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October Bookshelf

Carving Up the Commons: Congress & Our Public Lands

book-carvingBy Janine Blaelock, Western Lands Project, P.O. Box 95545, Seattle, WA 98145-2545, www.westernlands.org, 106 pp., $10.
Blaelock puts the politics of public land policy under a microscope and describes what she sees: the wheeling-and-dealing of public land that favors politicians and special interests at the monetary and environmental expense of taxpayers.  This meticulously researched book is divided into five chapters detailing key elements of pubic land policy – the past, the process and its pitfalls, the people, projects, pure politics – and concludes with a set of appendices that dissect the anatomy of a land bill, propose suggestions for public participation and offer a Hill staffer’s perspective on congressional land policy.

The Environmental Resource Handbook, 2001/11

book-enviro-handbookBy Laura Mars-Proietti, ed., Grey House Publishing, P.O. Box 56, Amenia, NY 12501-0056, www.greyhouse.com, softcover, 1,200 pp., $155.
The revised edition of this reference manual provides up-to-date information for everything environmental, including more than 6,000 environmental listings and 171 tables and charts of environmental statistics and rankings. The manual includes a section devoted to resources, such as lists of associations, organizations, charities and research centers. Also included is a glossary of almost 2,000 commonly used environmental terms, as well as almost 1,5000 abbreviations and acronyms used in the industry.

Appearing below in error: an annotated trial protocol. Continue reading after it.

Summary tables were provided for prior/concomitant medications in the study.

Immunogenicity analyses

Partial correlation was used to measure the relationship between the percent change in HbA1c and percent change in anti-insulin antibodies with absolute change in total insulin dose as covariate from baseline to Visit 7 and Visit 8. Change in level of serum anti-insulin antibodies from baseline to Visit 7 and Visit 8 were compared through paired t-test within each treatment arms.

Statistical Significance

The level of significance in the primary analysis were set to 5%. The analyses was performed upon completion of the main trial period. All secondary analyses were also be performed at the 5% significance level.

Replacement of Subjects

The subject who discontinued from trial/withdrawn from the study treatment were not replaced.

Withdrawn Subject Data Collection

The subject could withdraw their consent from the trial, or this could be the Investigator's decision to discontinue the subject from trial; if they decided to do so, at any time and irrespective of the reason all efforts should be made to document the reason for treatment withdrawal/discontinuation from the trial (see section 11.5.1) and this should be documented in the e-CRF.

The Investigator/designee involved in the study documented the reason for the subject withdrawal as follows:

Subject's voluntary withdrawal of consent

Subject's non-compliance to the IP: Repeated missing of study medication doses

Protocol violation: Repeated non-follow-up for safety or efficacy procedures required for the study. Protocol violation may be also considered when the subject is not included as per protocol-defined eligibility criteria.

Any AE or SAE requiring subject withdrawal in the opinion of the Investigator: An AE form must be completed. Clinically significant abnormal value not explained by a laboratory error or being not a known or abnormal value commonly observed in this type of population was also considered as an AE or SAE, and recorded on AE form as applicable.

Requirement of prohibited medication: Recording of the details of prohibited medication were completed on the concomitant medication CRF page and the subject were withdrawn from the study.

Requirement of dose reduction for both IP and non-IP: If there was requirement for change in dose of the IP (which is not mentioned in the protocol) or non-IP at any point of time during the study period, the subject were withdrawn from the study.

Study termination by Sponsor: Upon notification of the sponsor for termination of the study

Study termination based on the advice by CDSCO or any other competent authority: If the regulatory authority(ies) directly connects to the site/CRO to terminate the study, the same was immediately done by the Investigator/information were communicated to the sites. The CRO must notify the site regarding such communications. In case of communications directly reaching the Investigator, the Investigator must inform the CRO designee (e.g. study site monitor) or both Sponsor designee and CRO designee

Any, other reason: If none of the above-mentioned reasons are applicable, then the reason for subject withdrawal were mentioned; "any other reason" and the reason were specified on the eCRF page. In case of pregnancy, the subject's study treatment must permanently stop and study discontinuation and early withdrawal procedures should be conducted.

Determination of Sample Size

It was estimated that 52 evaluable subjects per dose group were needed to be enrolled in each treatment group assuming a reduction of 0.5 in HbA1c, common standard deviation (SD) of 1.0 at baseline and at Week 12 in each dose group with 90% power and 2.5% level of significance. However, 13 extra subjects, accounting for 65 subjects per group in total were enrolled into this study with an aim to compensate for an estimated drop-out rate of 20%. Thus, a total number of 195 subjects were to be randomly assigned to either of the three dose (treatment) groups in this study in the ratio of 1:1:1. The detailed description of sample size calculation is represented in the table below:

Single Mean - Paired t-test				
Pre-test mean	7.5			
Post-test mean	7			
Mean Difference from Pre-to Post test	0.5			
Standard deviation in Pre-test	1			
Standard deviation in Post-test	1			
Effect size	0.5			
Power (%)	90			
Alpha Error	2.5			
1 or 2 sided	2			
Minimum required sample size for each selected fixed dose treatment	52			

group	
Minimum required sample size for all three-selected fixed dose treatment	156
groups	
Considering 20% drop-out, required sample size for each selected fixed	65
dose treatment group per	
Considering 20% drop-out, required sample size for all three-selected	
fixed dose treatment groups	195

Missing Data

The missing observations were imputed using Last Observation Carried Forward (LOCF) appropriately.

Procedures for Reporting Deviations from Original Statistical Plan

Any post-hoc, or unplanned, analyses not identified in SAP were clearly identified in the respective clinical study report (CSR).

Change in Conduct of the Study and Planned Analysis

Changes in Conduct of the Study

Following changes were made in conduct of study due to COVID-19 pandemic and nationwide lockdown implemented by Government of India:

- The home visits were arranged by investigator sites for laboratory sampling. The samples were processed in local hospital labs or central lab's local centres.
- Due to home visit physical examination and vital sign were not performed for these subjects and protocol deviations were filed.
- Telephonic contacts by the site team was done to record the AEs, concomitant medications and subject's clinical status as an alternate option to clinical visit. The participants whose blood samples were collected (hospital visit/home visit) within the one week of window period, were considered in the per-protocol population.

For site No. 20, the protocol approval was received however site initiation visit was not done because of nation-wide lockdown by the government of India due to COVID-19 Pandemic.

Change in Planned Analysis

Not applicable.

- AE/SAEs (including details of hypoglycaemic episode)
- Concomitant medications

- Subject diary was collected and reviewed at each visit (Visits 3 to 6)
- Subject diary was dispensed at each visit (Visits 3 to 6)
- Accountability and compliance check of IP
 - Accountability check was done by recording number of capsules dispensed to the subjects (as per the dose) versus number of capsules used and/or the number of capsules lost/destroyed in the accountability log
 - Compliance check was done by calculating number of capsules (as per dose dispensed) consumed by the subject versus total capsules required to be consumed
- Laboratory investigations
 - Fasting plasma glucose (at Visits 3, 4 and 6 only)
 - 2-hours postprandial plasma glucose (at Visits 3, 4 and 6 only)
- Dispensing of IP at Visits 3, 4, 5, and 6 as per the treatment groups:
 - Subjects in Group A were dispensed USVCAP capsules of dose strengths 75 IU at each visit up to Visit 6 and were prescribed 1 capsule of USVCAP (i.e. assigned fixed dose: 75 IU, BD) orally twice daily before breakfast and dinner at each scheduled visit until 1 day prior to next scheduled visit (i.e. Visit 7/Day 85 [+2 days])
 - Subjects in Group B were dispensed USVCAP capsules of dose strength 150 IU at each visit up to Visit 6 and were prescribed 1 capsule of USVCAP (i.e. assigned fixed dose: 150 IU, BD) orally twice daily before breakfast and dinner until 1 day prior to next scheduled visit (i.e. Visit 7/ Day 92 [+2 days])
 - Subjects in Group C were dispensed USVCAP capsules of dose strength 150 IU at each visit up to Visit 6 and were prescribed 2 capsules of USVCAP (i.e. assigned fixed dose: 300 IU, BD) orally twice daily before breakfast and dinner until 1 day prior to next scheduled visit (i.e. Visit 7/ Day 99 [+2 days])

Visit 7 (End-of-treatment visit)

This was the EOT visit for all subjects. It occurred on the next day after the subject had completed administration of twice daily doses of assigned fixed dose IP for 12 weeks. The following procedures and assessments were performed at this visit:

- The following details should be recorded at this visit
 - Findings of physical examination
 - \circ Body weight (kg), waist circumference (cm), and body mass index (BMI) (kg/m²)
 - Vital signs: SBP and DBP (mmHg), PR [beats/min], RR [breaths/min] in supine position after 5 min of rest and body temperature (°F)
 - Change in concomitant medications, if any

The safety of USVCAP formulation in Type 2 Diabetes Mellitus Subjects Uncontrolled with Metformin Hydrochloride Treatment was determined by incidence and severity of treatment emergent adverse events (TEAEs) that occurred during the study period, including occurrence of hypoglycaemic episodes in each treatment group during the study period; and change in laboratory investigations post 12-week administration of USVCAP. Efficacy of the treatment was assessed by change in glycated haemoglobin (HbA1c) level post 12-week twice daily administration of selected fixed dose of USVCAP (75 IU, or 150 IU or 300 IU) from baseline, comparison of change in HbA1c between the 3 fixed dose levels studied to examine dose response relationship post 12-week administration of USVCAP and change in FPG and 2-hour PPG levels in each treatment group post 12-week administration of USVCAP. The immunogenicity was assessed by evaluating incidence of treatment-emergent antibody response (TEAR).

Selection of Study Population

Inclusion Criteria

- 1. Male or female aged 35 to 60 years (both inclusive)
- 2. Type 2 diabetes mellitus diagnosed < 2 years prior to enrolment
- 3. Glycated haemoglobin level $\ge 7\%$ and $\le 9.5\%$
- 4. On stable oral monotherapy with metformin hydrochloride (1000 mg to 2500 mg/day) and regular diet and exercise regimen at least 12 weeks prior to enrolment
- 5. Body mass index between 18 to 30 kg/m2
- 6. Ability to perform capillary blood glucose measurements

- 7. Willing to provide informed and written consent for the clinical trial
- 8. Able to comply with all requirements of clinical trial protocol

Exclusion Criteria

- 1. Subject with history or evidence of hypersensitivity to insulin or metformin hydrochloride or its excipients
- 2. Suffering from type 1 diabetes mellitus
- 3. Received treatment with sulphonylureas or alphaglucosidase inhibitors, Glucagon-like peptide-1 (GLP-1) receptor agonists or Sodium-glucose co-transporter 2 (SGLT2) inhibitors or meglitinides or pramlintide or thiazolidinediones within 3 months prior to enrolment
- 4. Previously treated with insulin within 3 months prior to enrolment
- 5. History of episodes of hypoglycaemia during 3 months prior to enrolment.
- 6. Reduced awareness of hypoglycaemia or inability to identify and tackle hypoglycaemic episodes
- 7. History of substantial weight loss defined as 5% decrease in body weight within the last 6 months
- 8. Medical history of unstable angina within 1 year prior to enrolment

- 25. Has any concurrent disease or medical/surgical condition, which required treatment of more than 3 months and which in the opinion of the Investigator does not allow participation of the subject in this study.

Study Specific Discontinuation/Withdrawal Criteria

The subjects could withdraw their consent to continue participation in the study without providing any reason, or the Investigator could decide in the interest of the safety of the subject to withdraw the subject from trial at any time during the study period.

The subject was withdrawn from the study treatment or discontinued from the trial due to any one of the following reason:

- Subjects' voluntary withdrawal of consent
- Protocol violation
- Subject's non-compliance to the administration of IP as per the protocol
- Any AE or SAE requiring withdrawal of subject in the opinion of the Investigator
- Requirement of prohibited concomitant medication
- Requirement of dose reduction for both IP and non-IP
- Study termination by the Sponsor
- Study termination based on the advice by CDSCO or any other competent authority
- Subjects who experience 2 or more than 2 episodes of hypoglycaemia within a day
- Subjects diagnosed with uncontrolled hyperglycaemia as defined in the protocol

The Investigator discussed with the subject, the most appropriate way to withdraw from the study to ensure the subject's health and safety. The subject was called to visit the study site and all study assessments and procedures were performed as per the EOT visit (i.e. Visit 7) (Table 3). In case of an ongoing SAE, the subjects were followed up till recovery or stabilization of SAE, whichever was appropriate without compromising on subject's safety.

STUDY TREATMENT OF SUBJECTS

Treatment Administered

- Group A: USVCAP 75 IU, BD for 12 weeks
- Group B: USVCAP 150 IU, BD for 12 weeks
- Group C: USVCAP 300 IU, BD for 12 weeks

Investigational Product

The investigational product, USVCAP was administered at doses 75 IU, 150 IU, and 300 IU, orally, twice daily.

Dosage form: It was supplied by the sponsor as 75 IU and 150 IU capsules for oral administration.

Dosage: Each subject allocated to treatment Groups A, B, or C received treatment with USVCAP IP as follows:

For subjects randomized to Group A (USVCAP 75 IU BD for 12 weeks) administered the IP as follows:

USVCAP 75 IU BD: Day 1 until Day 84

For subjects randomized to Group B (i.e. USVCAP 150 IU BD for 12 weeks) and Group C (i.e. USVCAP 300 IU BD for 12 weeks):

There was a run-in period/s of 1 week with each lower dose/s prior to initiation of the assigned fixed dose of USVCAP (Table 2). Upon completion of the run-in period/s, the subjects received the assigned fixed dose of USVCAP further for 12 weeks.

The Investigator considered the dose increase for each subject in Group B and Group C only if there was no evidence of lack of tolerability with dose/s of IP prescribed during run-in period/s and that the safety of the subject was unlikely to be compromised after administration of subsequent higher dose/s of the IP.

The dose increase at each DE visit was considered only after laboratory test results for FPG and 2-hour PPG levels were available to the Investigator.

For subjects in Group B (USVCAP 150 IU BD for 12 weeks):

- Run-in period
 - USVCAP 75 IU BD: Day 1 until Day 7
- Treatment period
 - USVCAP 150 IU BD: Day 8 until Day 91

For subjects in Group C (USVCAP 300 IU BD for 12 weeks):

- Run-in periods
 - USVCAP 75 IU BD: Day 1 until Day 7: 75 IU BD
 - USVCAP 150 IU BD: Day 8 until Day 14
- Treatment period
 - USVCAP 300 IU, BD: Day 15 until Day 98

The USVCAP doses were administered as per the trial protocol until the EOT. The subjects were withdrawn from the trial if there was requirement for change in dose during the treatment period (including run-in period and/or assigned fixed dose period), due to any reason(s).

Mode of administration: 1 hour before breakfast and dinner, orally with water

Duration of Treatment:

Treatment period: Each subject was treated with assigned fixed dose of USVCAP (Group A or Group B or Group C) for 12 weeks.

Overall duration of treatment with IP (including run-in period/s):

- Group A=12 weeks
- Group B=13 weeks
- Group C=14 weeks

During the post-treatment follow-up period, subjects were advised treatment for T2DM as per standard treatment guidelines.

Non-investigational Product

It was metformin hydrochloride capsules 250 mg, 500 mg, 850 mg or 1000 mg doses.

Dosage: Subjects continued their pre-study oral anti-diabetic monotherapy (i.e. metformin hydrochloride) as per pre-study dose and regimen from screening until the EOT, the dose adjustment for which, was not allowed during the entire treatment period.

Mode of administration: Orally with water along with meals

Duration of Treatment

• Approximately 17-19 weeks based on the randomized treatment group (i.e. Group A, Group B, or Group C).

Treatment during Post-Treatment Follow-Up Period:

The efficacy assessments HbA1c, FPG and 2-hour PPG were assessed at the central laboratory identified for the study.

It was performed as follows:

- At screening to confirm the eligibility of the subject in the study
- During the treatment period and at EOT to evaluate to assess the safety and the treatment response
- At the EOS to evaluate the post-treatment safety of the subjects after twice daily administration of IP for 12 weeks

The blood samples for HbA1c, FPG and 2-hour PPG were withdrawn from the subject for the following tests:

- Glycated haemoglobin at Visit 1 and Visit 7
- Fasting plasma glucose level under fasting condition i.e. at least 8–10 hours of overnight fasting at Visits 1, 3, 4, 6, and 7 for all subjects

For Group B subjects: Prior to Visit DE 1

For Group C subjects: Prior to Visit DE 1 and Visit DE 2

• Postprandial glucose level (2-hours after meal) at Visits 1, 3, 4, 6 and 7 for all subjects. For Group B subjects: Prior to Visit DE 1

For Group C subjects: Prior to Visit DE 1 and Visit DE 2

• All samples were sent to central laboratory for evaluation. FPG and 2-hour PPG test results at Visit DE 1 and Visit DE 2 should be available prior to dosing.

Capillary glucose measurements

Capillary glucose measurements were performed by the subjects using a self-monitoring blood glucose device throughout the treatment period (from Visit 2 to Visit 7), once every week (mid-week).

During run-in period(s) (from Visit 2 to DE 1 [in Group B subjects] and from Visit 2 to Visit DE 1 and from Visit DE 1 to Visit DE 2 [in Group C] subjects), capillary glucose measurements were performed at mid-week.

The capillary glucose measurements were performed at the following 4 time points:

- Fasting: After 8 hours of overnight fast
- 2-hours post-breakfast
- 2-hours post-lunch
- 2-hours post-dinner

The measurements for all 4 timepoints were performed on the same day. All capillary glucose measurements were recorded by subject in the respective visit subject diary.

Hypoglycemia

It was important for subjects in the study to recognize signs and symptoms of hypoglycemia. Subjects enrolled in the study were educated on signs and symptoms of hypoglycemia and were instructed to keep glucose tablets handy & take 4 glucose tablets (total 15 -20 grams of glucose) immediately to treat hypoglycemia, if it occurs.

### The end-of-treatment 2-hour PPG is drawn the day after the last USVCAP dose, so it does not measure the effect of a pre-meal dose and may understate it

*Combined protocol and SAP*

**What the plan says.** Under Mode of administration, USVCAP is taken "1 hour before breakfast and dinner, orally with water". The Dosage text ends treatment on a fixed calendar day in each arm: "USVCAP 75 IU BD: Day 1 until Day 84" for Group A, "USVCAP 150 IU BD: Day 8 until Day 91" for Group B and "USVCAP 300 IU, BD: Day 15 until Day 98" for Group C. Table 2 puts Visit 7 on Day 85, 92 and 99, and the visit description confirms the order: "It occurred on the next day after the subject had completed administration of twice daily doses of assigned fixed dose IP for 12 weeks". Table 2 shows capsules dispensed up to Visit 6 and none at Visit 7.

The National Parks: America’s Best Idea

book-natl-parksBy Dayton Duncan and Ken Burns, Alfred A. Knopf, New York, NY, www.aaknopf.com, hardcover, 403 pp., $50.
The National Parks: America’s Best Idea is the paper-and-ink companion to Ken Burns’ 12-hour PBS series of the same name. This visually and historically rich narrative traces the history of our national parks from Yellowstone’s establishment in 1872 all the way through recent additions to a system that encompasses nearly 400 sites and 84 million acres.  Present-day photographs are displayed alongside an abundance of historic photographs and art. The narrative includes journal entries, poetry and interviews with well-known figures that piece together the idealism, political struggles and uniquely American sentiment involved in the establishment – and evolution – of the U.S. National Park system.
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